Legal Services Society publications explain Aboriginal legal rights

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Note: The Legal Services Society is now Legal Aid BC.

The Legal Services Society (LSS) has a variety of publications to help Aboriginal peoples in BC understand their legal rights. Several of their more recent publications focus on ‘Gladue rights’ and First Nations Court. In this eNews article, LSS describes its booklets and posters that provide information about Aboriginal legal rights. While intended for Aboriginal peoples, the resources are helpful to anyone interested in this area of Canadian law.

What are Gladue rights?

Because of their unique circumstances, in Canada all Aboriginal peoples have legal rights, often called Gladue rights, named from a Supreme Court of Canada decision. These rights come from section 718.2(e) of the Criminal Code and the way the Supreme Court of Canada has interpreted it. The Court said the criminal justice system had failed Aboriginal peoples. It said Parliament intended section 718.2(e) to address the fact Aboriginal people are over-represented in jails and to make sure they’re treated fairly when they’re being sentenced by a court. The LSS booklet Your Gladue Rights provides a plain language introduction to Aboriginal peoples’ Gladue rights, including the history of the Gladue case and what happens in court.

Gladue factors at sentencing

The decision in Gladue requires that judges consider the unique systemic factors that may have contributed to the Aboriginal person getting in trouble with the law. These Gladue factors are events that affect Aboriginal peoples in general, and those that have affected the Aboriginal person being sentenced, their family, and their community. Many of these factors, like a parent or grandparent having attended a residential school, are intergenerational.

Judges must consider all options other than jail when sentencing any offender. With regard to Aboriginal people, taking a restorative justice approach is meant to restore balance and harmony to the community and give the Aboriginal person and any victims of their crime the opportunity to heal and move forward. If the judge has no choice but to send the Aboriginal person to jail, the judge must still apply Gladue when they decide how long the jail sentence will be.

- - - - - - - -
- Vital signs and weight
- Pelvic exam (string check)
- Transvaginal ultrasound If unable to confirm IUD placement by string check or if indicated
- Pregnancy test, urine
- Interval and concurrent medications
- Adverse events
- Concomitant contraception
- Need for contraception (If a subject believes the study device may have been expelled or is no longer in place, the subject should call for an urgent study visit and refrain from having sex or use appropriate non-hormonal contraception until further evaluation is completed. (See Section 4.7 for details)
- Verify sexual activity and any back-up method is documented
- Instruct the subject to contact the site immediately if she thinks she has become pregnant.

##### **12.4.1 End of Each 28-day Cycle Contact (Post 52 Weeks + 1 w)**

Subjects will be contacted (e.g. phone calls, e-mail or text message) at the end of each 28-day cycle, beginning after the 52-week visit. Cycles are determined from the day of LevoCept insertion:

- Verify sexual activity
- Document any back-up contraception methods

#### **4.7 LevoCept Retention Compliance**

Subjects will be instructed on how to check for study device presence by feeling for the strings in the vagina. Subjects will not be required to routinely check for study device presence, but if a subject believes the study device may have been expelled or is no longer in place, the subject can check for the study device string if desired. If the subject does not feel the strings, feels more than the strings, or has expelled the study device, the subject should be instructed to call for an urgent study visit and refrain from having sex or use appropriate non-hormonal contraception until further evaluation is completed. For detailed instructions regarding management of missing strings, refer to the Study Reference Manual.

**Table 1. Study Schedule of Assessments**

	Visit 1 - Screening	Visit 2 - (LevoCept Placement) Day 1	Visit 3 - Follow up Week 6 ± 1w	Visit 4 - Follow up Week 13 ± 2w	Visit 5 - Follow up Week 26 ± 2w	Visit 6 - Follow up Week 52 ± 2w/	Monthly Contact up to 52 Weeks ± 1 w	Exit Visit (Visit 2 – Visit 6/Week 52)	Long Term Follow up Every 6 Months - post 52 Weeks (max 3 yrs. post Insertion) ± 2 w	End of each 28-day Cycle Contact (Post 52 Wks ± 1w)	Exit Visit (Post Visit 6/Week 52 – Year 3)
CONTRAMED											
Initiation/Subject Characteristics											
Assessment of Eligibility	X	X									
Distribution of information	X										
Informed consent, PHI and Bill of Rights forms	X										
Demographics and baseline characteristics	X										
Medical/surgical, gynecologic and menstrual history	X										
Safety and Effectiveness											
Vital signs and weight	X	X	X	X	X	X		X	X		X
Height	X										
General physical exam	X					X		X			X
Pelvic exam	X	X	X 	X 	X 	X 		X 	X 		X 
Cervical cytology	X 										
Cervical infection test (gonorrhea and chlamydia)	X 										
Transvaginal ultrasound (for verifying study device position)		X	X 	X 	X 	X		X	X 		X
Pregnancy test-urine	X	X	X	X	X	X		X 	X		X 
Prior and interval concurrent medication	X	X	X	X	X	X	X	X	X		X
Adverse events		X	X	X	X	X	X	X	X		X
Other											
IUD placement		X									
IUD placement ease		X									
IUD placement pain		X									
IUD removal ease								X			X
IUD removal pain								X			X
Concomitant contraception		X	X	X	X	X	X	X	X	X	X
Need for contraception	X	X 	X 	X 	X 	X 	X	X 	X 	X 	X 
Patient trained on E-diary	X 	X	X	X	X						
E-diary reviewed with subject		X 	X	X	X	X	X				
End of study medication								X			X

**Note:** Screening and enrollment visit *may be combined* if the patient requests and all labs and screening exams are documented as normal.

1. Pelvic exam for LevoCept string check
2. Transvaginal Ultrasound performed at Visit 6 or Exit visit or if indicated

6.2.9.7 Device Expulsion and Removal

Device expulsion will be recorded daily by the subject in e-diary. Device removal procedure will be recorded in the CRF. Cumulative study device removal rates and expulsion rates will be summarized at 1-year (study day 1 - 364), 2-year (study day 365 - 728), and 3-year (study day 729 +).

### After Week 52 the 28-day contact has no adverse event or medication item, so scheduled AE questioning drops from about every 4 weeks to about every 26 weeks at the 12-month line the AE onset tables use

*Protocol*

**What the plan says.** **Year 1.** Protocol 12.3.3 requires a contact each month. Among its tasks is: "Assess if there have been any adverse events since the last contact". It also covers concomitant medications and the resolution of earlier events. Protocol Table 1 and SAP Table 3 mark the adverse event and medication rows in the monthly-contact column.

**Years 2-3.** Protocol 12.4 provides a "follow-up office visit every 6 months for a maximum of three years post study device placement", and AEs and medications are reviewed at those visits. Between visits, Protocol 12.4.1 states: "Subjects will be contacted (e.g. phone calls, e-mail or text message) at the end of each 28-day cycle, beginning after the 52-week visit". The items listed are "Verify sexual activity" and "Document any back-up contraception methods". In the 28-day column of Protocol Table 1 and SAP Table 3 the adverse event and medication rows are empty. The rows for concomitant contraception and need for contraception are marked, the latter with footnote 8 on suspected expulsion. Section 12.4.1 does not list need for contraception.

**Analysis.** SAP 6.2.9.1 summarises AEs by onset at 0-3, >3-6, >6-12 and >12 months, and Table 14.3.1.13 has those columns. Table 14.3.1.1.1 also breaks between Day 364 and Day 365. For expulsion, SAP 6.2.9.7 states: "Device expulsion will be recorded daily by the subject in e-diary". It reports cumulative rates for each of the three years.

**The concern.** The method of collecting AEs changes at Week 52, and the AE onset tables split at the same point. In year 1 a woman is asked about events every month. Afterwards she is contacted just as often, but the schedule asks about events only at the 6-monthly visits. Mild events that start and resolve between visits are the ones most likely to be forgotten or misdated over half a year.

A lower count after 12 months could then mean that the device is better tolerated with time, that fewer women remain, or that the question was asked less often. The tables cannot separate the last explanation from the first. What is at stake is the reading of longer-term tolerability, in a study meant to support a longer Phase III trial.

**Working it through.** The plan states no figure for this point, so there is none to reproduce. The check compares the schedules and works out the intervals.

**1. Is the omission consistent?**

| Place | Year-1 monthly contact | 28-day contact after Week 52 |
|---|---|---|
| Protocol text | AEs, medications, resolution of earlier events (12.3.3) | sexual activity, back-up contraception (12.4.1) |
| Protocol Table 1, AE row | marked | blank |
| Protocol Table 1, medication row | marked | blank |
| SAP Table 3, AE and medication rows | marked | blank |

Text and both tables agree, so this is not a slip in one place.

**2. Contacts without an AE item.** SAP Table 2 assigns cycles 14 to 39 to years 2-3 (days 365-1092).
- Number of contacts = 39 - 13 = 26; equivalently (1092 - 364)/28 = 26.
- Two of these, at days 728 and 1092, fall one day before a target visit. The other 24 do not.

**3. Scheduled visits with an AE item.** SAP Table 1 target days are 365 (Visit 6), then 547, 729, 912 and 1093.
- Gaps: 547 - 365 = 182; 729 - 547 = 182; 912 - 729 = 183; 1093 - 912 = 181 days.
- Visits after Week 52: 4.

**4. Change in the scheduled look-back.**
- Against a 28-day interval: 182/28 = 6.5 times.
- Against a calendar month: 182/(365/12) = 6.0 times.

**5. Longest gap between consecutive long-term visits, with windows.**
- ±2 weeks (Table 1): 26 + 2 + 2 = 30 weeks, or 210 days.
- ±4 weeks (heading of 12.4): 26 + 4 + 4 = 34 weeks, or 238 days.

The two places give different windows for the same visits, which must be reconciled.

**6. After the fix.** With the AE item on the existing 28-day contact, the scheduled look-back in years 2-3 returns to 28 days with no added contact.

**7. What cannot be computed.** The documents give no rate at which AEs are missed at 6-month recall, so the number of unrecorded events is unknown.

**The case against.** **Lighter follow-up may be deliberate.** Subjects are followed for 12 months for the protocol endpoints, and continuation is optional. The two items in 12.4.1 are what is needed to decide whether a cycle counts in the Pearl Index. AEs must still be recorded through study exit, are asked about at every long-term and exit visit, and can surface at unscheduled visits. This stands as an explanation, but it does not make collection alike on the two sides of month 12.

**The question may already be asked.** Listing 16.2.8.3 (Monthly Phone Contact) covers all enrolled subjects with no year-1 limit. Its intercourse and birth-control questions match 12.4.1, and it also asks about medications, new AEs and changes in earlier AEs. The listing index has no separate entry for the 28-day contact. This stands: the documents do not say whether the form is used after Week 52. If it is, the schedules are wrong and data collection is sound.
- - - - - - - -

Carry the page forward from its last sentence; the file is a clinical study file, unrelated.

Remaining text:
The LSS infographic poster Gladue Rights at Bail and Sentencing illustrates when Gladue is applied at bail and sentencing hearings, and when to get a Gladue report or prepare a Gladue submission.

Gladue reports and Gladue submissions

The Supreme Court of Canada said the best way to give the necessary information about the Aboriginal person to the court may be in a Gladue report or Gladue submission. Gladue reports and submissions help to educate judges about the unique circumstances that affected and continue to affect all Aboriginal peoples. They provide details about the Aboriginal person’s background and their personal history in an Aboriginal context, to help explain the circumstances that brought them before the court. The judge can then decide the best sentence for the Aboriginal person and their community.

For more information about preparing a submission, see the new LSS booklet Gladue Submission Guide. Also, LSS will soon be publishing a new resource for Gladue report writers, the Gladue Report Guide.

First Nations Court

Aboriginal people in BC who plead guilty to a crime and accept responsibility for their actions can apply to have sentencing hearings in First Nations Court.

This criminal sentencing court uses restorative justice and traditional ways to reach balance and healing. The Aboriginal person works with a team to develop a healing plan to help them, their community, and the victim to move forward. In developing the plan, the judge considers the harm caused to the victim and the person’s background and current needs.

The LSS fact sheet What’s First Nations Court? provides more information, including how to get into the court and who’s at the court. The Provincial Court of British Columbia website has information about sitting dates at each location: Duncan, Kamloops, Merritt, New Westminster, North Vancouver, and dates for Prince George should be posted soon.

More information about Aboriginal legal rights

You can find more information about Aboriginal legal rights plus more publications and videos for Aboriginal peoples on LSS’s Aboriginal Legal Aid in BC website.